The Long-Awaited Degree

A surgeon who attended medical school eight credits shy of his bachelor’s degree reflects on the importance of his undergraduate education.

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James M. Kane, Sr., M.D. has always considered himself a University of Scranton alumnus. The only thing missing was his diploma. 

In 1946, while just eight credits shy of earning his bachelor’s degree, Dr. Kane transferred to medical school at Loyola University Chicago. During and immediately after World War II, he explained, it was not uncommon for medical schools to accept select students early in order to ensure an adequate number of trained doctors. 

After graduating from medical school, Dr. Kane served as a flight surgeon in the U.S. Navy, earned another degree (this time a master’s in pathology from Northwestern University), raised a family and pursued an extremely successful career in the Chicago area. But he never forgot his time at Scranton.

Dr. Kane and his late wife, Gloria, raised four children and have 11 grandchildren. Together, they instilled a commitment to education that has been carried on through the generations. “The truth is, I felt indebted to the school all my adult life,” Dr. Kane said. “Where I am and how I got there was without question because of my Scranton education.”

One piece, however, was missing. Dr. Kane’s daughter, Elizabeth, teased her father one day, saying, ‘Dad, how is it that you went to medical school but have no bachelor’s degree?’, he said. When Scranton leaders heard the story, they knew it was something that had to change. 

On Nov. 23 in Rosemont, Illinois, University President Kevin P. Quinn, S.J., conferred a bachelor of science degree to the retired surgeon in a ceremony attended by family and close friends. His alumnus status, though never in question, was now official. 

“Fr. Quinn said, ‘The University of Scranton is honored to have you as a graduate and I am privileged to serve as the president bestowing your degree,’” Dr. Kane said. “I thought it was very nice. Ten of my grandchildren were there, among others, including very dear friends. I really enjoyed it.”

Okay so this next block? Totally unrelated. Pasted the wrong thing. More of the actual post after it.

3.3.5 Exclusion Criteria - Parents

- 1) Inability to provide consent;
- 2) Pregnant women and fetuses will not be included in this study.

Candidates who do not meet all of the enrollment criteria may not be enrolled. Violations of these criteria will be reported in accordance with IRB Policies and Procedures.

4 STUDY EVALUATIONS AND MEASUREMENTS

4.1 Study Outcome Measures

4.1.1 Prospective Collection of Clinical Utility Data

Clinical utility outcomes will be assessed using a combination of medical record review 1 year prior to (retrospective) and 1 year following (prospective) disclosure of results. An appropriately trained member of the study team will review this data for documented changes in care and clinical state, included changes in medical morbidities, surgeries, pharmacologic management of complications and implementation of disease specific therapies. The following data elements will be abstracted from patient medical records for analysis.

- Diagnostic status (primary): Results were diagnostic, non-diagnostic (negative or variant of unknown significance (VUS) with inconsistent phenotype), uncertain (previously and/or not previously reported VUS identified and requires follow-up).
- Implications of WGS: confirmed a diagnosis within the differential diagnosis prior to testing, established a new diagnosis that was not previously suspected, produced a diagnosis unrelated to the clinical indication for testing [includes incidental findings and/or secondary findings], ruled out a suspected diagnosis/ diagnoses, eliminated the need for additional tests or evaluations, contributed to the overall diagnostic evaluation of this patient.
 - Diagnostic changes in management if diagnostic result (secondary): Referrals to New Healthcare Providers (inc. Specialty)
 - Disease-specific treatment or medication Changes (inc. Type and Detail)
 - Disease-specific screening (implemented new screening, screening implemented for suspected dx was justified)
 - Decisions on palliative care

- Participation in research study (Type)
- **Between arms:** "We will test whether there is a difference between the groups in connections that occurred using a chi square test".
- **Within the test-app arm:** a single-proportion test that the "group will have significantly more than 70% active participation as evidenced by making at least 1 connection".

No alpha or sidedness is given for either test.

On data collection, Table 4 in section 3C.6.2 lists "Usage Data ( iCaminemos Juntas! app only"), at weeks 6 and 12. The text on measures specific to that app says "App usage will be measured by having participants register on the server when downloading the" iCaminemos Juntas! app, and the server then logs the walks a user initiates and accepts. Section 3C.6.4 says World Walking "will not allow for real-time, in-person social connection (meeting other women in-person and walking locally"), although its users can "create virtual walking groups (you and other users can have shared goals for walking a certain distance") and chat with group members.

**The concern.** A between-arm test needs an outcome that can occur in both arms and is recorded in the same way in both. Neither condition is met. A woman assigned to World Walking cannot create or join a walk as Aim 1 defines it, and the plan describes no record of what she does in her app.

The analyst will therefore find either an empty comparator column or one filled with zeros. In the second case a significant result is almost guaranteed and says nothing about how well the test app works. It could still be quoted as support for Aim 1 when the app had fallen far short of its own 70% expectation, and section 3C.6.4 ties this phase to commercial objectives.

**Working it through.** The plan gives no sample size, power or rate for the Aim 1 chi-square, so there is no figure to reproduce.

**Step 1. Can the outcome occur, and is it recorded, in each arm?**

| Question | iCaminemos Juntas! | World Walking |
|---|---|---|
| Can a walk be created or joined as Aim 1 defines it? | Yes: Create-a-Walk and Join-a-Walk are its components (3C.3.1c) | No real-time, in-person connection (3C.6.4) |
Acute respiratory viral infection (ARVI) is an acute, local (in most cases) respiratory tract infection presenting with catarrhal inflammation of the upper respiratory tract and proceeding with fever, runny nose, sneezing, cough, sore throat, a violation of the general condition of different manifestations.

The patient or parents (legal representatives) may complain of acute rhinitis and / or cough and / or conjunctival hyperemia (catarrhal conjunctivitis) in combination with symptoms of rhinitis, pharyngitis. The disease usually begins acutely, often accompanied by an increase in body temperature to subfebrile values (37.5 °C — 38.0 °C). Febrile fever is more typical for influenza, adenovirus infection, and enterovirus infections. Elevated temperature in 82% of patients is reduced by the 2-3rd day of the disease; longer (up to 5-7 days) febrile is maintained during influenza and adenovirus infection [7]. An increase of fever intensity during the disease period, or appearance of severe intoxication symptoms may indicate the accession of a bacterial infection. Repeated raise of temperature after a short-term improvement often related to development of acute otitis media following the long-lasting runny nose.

Dr. Kane, a 2012 recipient of the University’s Frank O’Hara Award, held several leadership positions during his 45 years as a surgeon at four Chicago-area hospitals, including chief of surgery at three locations. A pioneer in bariatric medicine, he assisted in the development of various procedures in bariatric surgery that led the way to laparoscopic gastric bypass. Though he also performed other surgeries, he became well known for his work with the morbidly obese, thanks to a special patient: Agnes Belushi, the mother of John and James Belushi. 

“Agnes was invited to Las Vegas to see her son perform, and she said she couldn’t get on the plane [because of her weight] so she wasn’t going to go,” Dr. Kane said. “I said, “Agnes, I see your problem, and I can help.’” 

Belushi became one of Dr. Kane’s first bariatric surgery patients. The rest, he said, is history. “It worked very well,” Dr. Kane said. “The entertainment world is very small, and word spread. One day, Phil Donahue wanted her on his talk show. She said, ‘I’ll come if you can convince Dr. Kane to come too.’ So I went to the show. You could not believe the response.” 

He returned to the office and found his phone ringing off the hook, including calls from as far away as Guam. “We kept a list and called back as best we could. It was thousands of calls, literally. After that, there was no question if I was going to do that surgery or not.” 

His life as a prominent surgeon was very different from the one he’d envisioned for himself. He wasn’t even considering college at first, and was happy moving up the ladder as a manager for a chain of movie theaters. “My older and much wiser brother Bill ’43, a pre-med student at the University, was not exactly happy with my career choices,” said Dr. Kane. “To get Bill off my case, I agreed to enroll at The University of Scranton and promised to give it one week. Everything changed in my life that week!” 

“The Jesuits were tremendously motivational, very friendly, and extremely influential in my education,” Dr. Kane said. “I blossomed at the University — the spark that [Richard J. Neu, S.J. and Robert H. Springer, S.J.] provided helped me with every important decision and is still with me today.” 

Dr. Kane has maintained strong ties to Scranton over the years. He made a gift to name The William ’43 and James ’46 Kane classroom in the Loyola Science Center. Most recently, he gave a leadership gift of a million dollars to name The James M. Kane, M.D. ’46 Forum, a centerpiece of the center for rehabilitation education scheduled to open next summer. 

“I choose to support the ongoing work of the University because the University was so generous to me. I could never begin to repay that debt of gratitude,” he said. “The knowledge that I received during those critical years shaped my future and was the gift that kept on giving.”

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